Sure, but now we're in a grey area where we have to define what is a physically punishable offense in the school environment. Disruption of the classroom environment? This grates on every teacher's nerves and all it takes is one bad day to create a 'he said, she said' situation where the focus is on whether the punishment fits the crime. What about a situation where a child is not interested in the subject, as per some of your earlier thoughts? Non-interest in a subject could be interpreted by a teacher as refusal to cooperate, and punishment may be decided upon as a likely course of action. The child isn't necassarily going to learn anything other than punishment can occur arbritrarily and thus, interest can wane further and subsequent introversion may be the result.

Which in some cases, is fine. Balancing social experience can offset this, but the whole point of this thread is to decide what would constitute an improvement. I'm not the first one to claim the social experience is an important factor of the learning process. Also, social eperience can mean all kinds of different things.......defined on the sliding scale of positive and negative. It is known that fear reactions not only inhibit a cognitive perception of an experience, but that subsequent experience can be influenced by the fear reaction. This means that subsequent experiences similar to the 'first experience'(for purpose of arguement) will also have a cognitive inhibition.

en.wikipedia.org...
www.brainexplorer.org...
Biologically, this means that emotion(chemical/hormonal associations with experience) can affect the higher functioning of the brain. The amygdala, connected with the endocrine and limbic systems(hormones and emotions) can have a higher ratio in the attenuation of the individual than any of the 'meaning' applied to a situation. If one holds that survival is the default motivation of the evolving/growing individual, you'll finds that this concept holds consistent.......the individual will be more concerned with the consequence of the action than the application.......interestingly enough, this would have a relevant impact on the developing mind as the frontal lobes, which are highly implicated in the use of long-term planning and forethought(which is a process required for the breaking down of experience into logic and emotional aspects) are said to develop at 25 or even later, according to current research.


"The frontal lobes are sort of the executive center of the brain — the part of the brain that's responsible for planning, organizing, anticipating the consequences of one's actions," said Elizabeth Sowell, a UCLA neurophysiologist.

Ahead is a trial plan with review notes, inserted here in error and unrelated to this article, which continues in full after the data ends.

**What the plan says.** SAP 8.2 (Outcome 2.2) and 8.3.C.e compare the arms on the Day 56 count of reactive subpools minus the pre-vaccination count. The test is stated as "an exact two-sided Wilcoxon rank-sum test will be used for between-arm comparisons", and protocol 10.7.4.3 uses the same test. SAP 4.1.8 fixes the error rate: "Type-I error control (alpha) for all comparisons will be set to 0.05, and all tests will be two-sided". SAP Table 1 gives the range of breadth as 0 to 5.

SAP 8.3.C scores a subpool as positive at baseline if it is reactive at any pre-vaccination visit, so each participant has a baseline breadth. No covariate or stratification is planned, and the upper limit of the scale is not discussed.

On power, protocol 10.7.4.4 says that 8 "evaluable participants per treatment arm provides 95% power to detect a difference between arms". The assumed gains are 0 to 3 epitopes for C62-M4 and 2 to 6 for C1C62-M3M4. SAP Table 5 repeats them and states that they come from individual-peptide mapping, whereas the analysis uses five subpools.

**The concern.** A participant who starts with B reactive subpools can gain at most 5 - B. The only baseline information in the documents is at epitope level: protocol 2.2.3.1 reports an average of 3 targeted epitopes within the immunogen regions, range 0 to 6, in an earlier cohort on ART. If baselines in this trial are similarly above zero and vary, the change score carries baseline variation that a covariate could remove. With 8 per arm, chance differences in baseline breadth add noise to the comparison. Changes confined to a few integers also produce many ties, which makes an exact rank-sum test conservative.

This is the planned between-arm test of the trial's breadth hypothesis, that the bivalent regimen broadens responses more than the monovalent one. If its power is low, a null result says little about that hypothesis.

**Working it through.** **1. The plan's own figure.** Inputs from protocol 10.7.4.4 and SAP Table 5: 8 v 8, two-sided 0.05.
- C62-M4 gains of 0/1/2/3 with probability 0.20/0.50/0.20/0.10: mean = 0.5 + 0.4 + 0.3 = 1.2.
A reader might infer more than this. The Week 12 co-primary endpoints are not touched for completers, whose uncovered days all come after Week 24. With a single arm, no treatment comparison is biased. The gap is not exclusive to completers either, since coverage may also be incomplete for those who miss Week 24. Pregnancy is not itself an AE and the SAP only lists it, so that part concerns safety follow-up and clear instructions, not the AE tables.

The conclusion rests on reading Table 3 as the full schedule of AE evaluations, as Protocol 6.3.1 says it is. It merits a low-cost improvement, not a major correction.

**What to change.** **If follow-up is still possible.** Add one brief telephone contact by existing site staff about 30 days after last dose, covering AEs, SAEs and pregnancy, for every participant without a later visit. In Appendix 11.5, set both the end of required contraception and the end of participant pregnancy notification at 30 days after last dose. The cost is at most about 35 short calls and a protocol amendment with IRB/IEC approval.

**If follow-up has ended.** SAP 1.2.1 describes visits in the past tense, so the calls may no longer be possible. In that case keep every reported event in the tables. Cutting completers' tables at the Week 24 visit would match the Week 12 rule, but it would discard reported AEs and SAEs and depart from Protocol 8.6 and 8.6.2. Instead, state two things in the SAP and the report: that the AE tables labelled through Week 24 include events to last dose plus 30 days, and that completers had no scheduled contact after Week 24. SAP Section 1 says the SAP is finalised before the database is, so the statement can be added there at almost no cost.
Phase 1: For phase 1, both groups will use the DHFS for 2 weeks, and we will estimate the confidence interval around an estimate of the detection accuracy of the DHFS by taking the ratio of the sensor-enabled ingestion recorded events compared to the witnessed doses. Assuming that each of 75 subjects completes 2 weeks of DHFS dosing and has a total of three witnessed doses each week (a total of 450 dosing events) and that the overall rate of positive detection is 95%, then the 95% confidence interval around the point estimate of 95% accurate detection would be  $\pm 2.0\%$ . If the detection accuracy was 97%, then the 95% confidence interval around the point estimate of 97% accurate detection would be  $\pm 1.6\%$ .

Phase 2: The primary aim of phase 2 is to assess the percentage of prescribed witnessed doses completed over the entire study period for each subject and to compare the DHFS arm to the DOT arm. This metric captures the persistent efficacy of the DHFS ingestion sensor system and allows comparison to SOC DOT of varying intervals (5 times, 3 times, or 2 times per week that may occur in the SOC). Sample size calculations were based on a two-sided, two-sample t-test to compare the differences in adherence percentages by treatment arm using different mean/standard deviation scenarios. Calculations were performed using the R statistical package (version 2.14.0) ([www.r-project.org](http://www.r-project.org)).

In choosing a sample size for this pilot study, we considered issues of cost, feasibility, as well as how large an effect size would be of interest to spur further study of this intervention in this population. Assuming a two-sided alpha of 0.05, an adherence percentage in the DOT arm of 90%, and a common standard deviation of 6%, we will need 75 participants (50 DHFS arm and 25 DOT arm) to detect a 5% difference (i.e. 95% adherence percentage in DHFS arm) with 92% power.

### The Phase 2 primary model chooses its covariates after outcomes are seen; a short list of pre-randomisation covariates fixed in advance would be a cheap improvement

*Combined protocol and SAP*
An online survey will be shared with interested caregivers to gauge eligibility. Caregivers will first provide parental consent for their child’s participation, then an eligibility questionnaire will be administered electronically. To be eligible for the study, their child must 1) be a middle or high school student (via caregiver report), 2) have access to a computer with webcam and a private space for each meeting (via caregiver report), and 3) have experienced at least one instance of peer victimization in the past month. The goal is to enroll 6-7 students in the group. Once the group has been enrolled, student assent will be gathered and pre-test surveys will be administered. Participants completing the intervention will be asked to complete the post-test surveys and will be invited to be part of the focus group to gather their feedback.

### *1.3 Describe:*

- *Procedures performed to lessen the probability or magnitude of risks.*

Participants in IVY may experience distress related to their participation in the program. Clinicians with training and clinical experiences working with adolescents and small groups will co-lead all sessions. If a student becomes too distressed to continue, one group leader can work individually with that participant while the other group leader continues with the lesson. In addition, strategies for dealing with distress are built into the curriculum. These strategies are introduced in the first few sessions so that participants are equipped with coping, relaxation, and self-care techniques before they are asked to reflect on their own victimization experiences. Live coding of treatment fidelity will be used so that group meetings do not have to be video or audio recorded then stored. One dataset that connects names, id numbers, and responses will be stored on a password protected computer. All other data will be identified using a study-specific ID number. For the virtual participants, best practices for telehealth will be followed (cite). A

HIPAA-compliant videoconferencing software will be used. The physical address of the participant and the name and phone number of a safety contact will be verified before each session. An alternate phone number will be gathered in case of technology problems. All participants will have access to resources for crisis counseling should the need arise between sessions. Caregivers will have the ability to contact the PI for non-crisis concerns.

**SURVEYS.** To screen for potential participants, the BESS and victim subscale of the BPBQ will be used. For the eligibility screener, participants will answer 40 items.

www.abcnews.go.com...


Regardless, the logic for using very specific phenomenological diagnoses related to fear and anxiety is to (a) enumerate and identify the particular behavioral manifestation that needs to be altered or assessed, and (b) to identify areas where specific behavioral intervention can be useful.
www.vin.com...

The above states how fear and anxiety are viewed in the definition of a consciousness, i.e. as a basis for behaviour that potentially needs to be changed, of course dependent on the type of behaviour and its impact on the overall ability to function. Corporeal punishment can have this impact on an individual, indeed, in some cases the anticipation of corporeal punishment can have this affect.



Corticosteroids play extremely important roles in fear and anxiety. The mechanisms by which corticosteroids exert their effects on behavior are often indirect, because, although corticosteroids do not regulate behavior, they induce chemical changes in particular sets of neurons making certain behavioral outcomes more likely in certain contexts as a result of the strengthening or weakening of particular neural pathways.

www.neurotransmitter.net...


Pretty much, what I am trying to illustrate(probably not as effectively as I would like) is the amount of attenuation an individual will give any given experience based on the provoked chemical reactions......a higher concentration of corticosteroids will change the target of focus away from cognitive reasonings, which are the targeted processes in an educational environment........


Originally posted by thelibra
It was a very effective method of controlling unruly children.


The topic is not "unruly children", rather on effecting a better schooling system, in which case I would have to side with many of your statements......but an optimal school system does not include corporeal punishment, imo.


Originally posted by MemoryShock
To educate through respect and collaboration is to raise for critical thought and socially minded interaction.



Originally posted by thelibra
That's all well and good, but how? Children do not inherently know to respect their elders, that has to be instilled. They also do not contain the same sort of basis that adults do on which to base their opinions.